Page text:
MattCutts - 7:35 pm on Dec 20, 2010 (gmt 0)
"I see where you are coming from Ted. I still think thats between Google and Webmaster, not Google and the public."
The fact is, not everyone logs into Webmaster Tools obsessively to see if they have any messages. So we needed to find a way to surface this potential risk so that site owners would find out more quickly if they've been hacked.
We now have two different responses for sites with malware vs. sites that we think may be hacked. When we detect malware, we try harder to let users know that they may be stepping into a dangerous part of the web (e.g. an interstitial so that users really need to be sure they want to visit that page).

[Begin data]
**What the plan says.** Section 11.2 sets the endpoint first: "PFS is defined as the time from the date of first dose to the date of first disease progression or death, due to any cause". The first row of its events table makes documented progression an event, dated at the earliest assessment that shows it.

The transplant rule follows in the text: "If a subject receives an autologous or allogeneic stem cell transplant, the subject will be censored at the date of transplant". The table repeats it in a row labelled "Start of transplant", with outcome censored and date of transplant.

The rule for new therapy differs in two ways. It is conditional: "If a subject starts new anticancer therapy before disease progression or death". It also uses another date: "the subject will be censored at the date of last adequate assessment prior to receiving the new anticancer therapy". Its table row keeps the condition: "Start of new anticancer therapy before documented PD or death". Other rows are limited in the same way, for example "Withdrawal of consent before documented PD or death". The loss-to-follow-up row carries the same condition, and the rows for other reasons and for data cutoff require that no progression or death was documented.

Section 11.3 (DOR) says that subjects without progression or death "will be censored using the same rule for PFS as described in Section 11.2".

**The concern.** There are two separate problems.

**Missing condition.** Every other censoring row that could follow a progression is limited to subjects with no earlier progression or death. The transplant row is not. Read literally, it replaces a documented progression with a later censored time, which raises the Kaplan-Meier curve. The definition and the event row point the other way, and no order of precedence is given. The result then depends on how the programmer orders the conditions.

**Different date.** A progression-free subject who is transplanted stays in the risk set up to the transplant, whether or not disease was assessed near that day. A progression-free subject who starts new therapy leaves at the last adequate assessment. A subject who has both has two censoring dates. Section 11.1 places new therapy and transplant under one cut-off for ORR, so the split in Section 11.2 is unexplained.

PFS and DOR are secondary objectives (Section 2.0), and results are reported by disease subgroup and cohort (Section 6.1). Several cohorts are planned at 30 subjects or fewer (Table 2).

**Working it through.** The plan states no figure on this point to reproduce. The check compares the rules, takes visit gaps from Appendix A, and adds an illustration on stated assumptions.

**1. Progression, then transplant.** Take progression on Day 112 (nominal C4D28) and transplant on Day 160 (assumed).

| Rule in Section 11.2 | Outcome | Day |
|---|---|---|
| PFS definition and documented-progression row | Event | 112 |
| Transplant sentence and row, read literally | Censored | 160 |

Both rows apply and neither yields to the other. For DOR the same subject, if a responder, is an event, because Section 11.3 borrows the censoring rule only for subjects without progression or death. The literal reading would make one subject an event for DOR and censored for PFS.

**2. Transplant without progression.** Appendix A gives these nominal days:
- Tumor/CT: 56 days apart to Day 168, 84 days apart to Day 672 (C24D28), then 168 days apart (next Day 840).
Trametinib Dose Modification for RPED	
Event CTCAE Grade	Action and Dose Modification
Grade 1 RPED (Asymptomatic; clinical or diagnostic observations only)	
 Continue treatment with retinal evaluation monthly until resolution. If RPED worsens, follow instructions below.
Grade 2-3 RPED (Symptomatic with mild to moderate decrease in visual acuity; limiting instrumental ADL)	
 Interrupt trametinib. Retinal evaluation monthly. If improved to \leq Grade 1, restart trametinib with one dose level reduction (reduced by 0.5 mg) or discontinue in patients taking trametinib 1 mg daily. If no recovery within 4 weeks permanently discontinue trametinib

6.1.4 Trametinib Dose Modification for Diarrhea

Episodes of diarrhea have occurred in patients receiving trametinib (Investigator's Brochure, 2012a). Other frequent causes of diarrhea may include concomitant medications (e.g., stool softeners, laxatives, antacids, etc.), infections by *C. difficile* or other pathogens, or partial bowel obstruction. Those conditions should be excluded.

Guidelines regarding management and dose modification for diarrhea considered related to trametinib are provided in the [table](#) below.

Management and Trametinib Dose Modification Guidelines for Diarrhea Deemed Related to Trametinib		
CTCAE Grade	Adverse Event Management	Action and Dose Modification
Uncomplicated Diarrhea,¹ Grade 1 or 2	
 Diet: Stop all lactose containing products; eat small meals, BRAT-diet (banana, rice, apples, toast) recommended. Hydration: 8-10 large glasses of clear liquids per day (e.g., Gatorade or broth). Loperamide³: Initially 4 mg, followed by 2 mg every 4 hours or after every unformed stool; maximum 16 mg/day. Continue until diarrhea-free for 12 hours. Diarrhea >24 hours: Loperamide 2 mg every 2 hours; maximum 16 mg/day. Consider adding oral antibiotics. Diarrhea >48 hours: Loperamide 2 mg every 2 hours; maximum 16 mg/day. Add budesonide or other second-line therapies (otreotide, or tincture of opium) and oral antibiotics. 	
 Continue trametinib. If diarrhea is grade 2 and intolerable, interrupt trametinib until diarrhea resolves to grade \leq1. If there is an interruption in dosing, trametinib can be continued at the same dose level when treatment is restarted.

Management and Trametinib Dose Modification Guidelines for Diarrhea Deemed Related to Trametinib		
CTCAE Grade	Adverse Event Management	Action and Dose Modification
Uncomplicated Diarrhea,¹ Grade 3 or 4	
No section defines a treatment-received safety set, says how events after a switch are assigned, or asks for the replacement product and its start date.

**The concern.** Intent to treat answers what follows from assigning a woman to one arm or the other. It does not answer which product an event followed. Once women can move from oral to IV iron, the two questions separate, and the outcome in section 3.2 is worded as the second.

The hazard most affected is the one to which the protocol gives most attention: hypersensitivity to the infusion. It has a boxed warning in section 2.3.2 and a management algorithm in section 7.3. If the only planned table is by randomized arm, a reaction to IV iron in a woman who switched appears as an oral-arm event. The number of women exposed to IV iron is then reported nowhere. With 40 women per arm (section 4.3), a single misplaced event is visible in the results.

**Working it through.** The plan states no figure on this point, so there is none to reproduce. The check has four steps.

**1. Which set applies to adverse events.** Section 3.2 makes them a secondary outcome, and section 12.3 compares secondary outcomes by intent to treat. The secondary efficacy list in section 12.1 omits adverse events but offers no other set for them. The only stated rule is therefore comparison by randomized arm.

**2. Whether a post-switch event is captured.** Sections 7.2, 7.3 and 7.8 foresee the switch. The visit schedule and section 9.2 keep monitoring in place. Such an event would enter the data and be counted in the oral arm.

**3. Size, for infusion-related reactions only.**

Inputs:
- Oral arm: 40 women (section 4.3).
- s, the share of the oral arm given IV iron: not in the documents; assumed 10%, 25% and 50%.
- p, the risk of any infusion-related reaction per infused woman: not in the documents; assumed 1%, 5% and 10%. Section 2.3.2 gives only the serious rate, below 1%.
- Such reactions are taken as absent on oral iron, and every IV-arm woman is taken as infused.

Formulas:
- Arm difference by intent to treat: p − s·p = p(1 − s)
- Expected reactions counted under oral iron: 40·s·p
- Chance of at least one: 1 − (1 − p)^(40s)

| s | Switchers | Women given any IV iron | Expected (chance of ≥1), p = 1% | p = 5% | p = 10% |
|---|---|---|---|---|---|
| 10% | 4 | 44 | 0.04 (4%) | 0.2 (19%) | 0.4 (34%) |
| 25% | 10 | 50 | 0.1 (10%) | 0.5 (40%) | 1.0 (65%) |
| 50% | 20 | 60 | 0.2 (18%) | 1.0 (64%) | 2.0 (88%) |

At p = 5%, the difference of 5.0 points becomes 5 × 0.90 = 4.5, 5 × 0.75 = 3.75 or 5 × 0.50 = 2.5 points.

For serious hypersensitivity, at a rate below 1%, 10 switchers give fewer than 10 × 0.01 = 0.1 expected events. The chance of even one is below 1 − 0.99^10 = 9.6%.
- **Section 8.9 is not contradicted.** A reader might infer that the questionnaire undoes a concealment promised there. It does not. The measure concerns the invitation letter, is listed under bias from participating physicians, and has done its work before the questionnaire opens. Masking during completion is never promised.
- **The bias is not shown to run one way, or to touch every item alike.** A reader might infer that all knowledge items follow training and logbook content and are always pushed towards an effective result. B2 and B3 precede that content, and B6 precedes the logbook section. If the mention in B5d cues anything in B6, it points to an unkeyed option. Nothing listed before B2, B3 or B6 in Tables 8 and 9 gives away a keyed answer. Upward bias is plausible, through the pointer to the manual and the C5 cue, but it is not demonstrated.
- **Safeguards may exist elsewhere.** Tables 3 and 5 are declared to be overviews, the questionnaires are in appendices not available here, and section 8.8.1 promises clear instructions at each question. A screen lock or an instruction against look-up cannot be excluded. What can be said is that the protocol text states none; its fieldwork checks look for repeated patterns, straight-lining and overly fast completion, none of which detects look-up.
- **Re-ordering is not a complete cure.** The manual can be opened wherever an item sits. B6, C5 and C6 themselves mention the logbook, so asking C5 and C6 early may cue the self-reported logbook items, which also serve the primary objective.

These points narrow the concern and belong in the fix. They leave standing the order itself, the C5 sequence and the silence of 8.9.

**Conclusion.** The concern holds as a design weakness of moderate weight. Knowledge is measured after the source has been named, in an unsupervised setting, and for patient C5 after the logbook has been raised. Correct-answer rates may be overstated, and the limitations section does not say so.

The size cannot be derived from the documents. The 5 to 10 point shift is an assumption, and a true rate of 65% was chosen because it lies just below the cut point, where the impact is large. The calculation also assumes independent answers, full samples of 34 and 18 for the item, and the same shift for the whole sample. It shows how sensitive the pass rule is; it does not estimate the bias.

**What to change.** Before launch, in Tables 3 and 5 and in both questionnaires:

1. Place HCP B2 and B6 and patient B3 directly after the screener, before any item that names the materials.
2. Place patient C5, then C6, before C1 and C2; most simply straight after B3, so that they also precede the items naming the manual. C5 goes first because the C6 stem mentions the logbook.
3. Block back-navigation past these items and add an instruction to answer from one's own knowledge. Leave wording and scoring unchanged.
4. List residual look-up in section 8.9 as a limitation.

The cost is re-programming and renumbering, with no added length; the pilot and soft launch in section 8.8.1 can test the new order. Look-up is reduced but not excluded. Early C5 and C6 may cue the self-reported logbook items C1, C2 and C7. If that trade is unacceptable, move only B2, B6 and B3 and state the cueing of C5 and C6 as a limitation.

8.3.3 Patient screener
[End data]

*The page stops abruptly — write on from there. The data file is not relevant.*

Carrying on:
In contrast, a hacked site might not be immediately dangerous to users. But we still want to alert site owners, because if a site is hacked right now, in practice it's not too much harder for a bad actor to add malware to the hacked page.